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Hinduism at the core of nation building

Nelson Mandela was a manifestation of a variety of human qualities, and represented differently to different people. Yet, his belief in cultural and religious harmony as the central force of national unity remained unshakable. The following is an edited version of his speech at the First Hindu World Conference held at Durban, South Africa on July 9, 1995, sent to us by Hindu Council of New Zealand Vice-President Rajiv Chatruvedi, a resident of Wellington. More than 40,000 Hindus attended the Conference held (from July 7 to 10, 1995) to discuss a number of issues vital to the survival of humanity and synergise the abilities of men and women for a better world.

The strength and the richness of Hinduism have made it one of the world’s oldest religions. It has endured because it has been able to give succour and guidance to its followers in all ages and all circumstances, wherever they may be.

Human civilisation is immeasurably enriched by its vision and the values which it inspires.

Nowhere are these things more vividly demonstrated than in South Africa. Our lands are graced by Temples, Altars and Shrines built by indentured labourers who first brought Hinduism to these shores and those who followed them. They testify to the indomitable spirit with which they sustained community and religion under adverse circumstances.

World Leaders

The nurturing of Hinduism in South Africa has been woven into the struggle for freedom and justice. The Hindu community has given our nation some of its most revered leaders, amongst them Mahatma Gandhi, Dr Monty Naicker, Nana Sita and many others.

In the past, several Hindu leaders were in the forefront of the struggle against oppression. Today they represent our people as a whole in Parliament and the provincial governments, leading the transformation of our society in order to address the legacy of apartheid.

Our vision of a free and equitable society at peace with itself is also to be found in the core values of Hinduism – tolerance, peace and unity. These values, as expressed in the pronouncements and writings of Gandhi and Nehru, had a profound and lasting influence on our liberation movement, and on my own thinking.

The relevance of these values to our society has never been greater than in this time of nation building and national reconciliation.

Rainbow country

If we have been able to aspire to the accolade of the ‘Rainbow Nation’, it is in part because of what we have drawn from the tradition. Our rich country of many cultures and religions is protected constitutionally. But more importantly relevance and respect for the values and the culture of others are written in the hearts of our people and enshrined in the practices of our governments, institutions and parties.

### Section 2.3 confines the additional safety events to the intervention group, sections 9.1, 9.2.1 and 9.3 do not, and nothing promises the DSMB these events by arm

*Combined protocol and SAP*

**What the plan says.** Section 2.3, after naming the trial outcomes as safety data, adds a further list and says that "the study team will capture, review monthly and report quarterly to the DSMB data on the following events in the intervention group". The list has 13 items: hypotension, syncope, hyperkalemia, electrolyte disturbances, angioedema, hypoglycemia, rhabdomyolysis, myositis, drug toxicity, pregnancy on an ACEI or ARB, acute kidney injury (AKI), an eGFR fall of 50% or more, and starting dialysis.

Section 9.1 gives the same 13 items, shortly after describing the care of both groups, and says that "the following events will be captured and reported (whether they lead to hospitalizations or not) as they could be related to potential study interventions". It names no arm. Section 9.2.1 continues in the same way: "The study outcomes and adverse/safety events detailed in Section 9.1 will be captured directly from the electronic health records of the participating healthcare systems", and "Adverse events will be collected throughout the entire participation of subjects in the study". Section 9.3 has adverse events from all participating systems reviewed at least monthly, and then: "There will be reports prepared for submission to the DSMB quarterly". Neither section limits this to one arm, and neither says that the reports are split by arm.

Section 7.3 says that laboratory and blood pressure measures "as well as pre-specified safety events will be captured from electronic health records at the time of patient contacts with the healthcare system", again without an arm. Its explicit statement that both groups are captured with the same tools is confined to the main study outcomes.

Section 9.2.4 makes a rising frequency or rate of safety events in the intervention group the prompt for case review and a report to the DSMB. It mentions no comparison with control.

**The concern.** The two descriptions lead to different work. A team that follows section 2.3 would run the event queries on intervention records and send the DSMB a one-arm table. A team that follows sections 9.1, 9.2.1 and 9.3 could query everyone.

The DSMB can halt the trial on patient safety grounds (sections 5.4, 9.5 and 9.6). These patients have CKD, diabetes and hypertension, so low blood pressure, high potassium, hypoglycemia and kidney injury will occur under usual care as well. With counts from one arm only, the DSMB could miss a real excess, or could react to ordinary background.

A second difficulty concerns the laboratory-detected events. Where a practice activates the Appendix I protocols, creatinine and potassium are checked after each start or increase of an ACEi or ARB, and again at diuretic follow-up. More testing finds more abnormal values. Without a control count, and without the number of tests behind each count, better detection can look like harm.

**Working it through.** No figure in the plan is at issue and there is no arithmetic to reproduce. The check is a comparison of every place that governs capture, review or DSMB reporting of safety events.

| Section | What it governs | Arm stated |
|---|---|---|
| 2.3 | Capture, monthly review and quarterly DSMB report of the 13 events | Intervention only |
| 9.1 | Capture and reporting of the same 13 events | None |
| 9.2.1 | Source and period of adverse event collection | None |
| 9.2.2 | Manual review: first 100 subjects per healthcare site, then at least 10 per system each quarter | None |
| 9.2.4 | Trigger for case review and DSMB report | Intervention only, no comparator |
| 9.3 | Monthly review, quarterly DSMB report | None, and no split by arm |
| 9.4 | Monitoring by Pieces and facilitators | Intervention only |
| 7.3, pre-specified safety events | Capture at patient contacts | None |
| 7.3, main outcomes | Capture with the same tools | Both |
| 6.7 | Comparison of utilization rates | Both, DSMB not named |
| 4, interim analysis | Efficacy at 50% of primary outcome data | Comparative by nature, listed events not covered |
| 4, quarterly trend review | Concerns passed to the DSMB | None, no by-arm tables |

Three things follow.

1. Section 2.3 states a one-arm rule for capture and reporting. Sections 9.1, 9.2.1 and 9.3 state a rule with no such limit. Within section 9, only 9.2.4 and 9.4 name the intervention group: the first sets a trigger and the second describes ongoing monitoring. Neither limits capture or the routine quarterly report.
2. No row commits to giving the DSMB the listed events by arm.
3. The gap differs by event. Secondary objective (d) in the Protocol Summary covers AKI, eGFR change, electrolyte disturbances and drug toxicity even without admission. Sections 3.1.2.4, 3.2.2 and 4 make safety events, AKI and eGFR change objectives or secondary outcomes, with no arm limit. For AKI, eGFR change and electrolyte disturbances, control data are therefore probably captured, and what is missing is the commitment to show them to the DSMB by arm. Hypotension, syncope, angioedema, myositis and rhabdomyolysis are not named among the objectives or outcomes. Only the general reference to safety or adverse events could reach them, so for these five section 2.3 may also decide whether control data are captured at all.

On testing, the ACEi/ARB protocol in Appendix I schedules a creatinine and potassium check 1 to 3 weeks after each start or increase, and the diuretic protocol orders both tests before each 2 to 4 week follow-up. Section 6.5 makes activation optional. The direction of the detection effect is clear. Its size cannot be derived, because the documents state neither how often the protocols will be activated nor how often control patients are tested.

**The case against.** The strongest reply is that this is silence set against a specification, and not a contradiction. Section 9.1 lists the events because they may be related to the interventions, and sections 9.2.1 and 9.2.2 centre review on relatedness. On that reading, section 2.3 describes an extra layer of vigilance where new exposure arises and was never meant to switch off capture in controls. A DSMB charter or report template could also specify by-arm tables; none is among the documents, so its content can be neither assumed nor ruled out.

As one recent token of the seriousness of this commitment, our public broadcaster has now acknowledged, the place of Hinduism in the mainstream of our national life.

It is there, at the local level, that the most decisive work must be done to heal the wounds which apartheid inflicted on our society. The Indian community is well placed to contribute to this process, especially in this province of KwaZulu Natal, and above all in Durban.

Power in diversity

The experience of the first year of democratic government has removed the basis of the fears which gave credence to divisive ways of thinking about the diversity of our people. Our diversity is now a source of strength, the strength of one South African nation of many cultures and religions but united to a common destiny.

All cultures and religions now enjoy equal respect, without preference. For the first time in our history, this equality and freedom is enshrined in our constitution.

No longer do our communities need to think of themselves as minorities threatened by the majority. Assured that their culture is safe and their religion protected, they are free to think of themselves as part of the South African nation. They can be confident that their traditions are admired and respected.

Joint efforts

The conditions are also ripe for all religions to join together in a common commitment to harmony, peace and national reconciliation. Uniting around these noble values that are common to our different faith, will help to safeguard our new freedom and consolidate our democracy. It will also help us avoid the kinds of religious tensions which are being experienced in many other parts of the world.

Hinduism has a special role to play in nation-building and reconciliation, reconstruction and development. As we are gathered here today, from across our land and from communities across the world, let us dedicate ourselves to a vision for the twenty first country. It is a vision based on tolerance and unity, an equitable distribution of resources, on peace and friendship in this our South African nation, and between the nations of the world.

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